It’s a selfie-oriented world. People want to look their best, and can digitally alter their faces and bodies using airbrushes, apps and filters. The glamorized version of themselves on the internet bears only a slight resemblance to their real-world appearance.
This disconnect now has a clinical name: Snapchat dysmorphia.
Why be worried that you’ll have to present the world with your regular face, which can’t get as many likes as all those beautiful people, or your friend’s posts of her trip to Costa Rica, or your brother’s “how to survive as a bachelor” videos?
Photo filtering apps or the editing features on Snapchat make you as beautiful and attractive as the competition! Until the next time you look in the mirror. Disappointed. Embarrassed.
Well, then bring your altered—and more beautiful—selfie self to a plastic surgeon and ask, “Can you make me look more like this?” According to the American Academy of Facial Plastic and Reconstructive Surgery, the number of patients seeking this selfie-altering surgery increased by 13 percent between 2016 and 2017.
And then, there’s Katie Couric’s brave posts revealing her makeup-free self, from early mornings or even when sick in bed. It’s the real Katie.
This is no judgment on plastic surgery and the difference it can make. Rather, the hopes behind any altering of our real selves deserve thoughtful pause. Whether we’re bending the truth a bit in a conversation to make ourselves look good, or glamorizing ourselves online.
Why? Where is the pressure to do this coming from? What makes it so important for my lawn to look as good as (um, better than) my neighbors’? For my car to shine and my LinkedIn profile to impress?
We want to be assured that we have value, but we do it be seeking value a) from others with their own filtered opinions, and b) by presenting a version of ourselves that isn’t real.
So, even if I’m elated at a post getting hit with tons of likes, are those people really liking the real me? If not, then what good is that?
Jesus likes the real you. Jesus prefers the real you, much, much more than the FakeBook you. Jesus has given deep meaning, special purpose and exponential value to the real you.
Filter or edit the real you, and you filter or edit these divine gifts that make a true difference.
Get to know Jesus. Wrestle in prayer daily to gain clarity about your true identity and value. Press your soul to believe truth from the Bible about you. Be courageous by being more real more often—with yourself, with God and with others.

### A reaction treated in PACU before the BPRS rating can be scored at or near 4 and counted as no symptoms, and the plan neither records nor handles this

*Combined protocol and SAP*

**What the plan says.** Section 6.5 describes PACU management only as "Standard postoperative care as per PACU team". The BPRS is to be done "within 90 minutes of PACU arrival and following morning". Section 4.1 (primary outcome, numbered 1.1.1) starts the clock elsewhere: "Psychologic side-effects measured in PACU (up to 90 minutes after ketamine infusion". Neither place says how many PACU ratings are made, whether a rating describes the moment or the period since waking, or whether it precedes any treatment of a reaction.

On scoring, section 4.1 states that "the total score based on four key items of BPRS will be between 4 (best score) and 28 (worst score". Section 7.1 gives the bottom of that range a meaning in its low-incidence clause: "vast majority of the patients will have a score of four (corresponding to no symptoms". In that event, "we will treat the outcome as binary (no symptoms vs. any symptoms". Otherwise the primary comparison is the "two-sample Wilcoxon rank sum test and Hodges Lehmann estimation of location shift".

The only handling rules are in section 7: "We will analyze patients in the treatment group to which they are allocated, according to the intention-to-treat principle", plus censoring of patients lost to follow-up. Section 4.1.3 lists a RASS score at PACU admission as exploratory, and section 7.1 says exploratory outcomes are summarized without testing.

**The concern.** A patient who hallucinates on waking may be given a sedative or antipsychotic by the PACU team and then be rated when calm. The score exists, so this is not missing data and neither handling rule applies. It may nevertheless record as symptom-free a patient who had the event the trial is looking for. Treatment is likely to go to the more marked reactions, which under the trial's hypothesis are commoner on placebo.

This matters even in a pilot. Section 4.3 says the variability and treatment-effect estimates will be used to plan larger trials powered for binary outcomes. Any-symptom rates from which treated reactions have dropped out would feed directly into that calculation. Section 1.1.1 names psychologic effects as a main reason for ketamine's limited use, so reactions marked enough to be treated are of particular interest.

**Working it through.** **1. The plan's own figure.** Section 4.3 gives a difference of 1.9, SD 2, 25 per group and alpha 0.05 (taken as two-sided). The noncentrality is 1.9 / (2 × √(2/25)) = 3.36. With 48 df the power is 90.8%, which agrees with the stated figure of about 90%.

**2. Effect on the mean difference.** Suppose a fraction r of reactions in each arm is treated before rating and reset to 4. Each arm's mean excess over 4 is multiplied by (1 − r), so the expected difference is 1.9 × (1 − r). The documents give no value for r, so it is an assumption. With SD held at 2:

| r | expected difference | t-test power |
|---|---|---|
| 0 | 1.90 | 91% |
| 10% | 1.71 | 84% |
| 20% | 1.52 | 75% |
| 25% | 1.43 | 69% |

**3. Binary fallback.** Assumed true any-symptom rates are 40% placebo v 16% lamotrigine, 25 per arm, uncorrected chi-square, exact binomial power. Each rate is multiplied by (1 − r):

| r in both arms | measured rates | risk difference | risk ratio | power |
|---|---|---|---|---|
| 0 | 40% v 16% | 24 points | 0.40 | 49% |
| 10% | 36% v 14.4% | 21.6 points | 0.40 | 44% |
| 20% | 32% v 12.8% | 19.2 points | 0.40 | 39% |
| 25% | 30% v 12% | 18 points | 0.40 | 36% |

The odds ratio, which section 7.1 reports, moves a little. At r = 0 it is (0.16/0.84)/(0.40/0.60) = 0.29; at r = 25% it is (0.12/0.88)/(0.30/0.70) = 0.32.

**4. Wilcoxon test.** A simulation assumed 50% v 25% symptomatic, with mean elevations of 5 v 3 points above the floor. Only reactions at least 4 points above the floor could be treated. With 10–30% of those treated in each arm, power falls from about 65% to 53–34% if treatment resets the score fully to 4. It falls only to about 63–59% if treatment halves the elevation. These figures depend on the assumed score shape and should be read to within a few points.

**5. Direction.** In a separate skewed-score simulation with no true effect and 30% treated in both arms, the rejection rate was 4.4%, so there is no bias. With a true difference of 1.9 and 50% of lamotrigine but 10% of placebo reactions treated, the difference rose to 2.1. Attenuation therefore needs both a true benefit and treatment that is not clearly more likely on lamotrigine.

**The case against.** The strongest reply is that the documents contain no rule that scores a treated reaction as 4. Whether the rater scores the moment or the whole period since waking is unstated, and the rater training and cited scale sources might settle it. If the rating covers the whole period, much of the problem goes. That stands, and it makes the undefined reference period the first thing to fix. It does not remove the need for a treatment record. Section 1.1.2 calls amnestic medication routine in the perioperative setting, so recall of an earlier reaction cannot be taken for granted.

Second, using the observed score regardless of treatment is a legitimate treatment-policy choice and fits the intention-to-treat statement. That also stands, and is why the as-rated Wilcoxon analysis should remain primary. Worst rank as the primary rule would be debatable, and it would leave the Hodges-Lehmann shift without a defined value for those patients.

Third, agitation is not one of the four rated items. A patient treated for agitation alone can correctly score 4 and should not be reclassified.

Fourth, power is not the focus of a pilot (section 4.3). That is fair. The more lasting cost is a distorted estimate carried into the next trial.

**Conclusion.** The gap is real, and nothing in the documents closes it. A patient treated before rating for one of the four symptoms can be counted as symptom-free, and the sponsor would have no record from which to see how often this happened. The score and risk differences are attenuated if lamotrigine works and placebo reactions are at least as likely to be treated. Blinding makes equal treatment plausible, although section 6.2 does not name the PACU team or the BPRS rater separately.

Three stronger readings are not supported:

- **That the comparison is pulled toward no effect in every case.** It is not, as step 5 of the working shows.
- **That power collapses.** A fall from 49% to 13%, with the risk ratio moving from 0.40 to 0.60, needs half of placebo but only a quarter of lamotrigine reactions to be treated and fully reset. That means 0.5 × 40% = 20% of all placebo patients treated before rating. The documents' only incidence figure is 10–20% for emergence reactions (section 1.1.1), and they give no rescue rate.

For more, spend some time in the “Further Meditation” section below.
PRAYER: Dear Jesus, you really know the real me, even better than I do. Better than I want to, because I can be afraid of myself. But not if I’m in love with you. Lead me, Lord Jesus, to believe your truth and your love. To live as you have made me to be. Amen.
FURTHER MEDITATION: Spend some time in this story of a person being valued by Jesus. Give yourself 15-20 minutes here; it’ll be worth it. Now, read Luke 14:1-11. Meditate on these questions:
- Read verses 1-6. The Pharisees prided themselves as being exceptionally obedient to religious rules, even more obedient than Jesus. Proud selfies. The Bible contrasts their attitude with a man suffering from “dropsy,” a condition causing extreme swelling of the body. Not very attractive. How is Jesus helping both the superior Pharisees and the suffering man?
- Read verses 7-10. Jesus turns his attention to the guests, eager for prominent seating at the table. We often think we’ve achieved value by comparing ourselves to others. What is Jesus’ warning here? How does it convict you?
- Read verse 11. The best comparison you can make is comparing yourself to yourself, specifically your past/present self to your future self. From now on, how does Jesus give you permission and promise to be more humble? How did Jesus achieve exactly what he’s asking of you?